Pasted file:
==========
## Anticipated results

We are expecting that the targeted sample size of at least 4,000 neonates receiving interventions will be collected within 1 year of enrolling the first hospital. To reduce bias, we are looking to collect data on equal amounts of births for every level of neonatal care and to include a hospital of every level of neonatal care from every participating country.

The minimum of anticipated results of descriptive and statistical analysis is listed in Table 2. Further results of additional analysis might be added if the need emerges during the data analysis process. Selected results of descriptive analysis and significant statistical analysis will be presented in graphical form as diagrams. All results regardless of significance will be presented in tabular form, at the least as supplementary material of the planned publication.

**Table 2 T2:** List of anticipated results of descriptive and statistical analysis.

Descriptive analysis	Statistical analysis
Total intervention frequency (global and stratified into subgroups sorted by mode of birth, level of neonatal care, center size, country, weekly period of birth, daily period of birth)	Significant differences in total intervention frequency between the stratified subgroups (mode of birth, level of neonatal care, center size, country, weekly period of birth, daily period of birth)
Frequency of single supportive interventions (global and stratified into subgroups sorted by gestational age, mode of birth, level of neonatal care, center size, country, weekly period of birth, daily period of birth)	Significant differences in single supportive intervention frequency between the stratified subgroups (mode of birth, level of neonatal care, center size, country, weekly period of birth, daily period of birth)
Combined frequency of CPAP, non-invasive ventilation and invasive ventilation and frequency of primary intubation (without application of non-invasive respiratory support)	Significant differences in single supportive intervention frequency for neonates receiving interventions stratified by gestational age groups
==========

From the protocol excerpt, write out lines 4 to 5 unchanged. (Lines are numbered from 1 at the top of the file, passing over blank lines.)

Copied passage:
**Table 2 T2:** List of anticipated results of descriptive and statistical analysis.

Descriptive analysis	Statistical analysis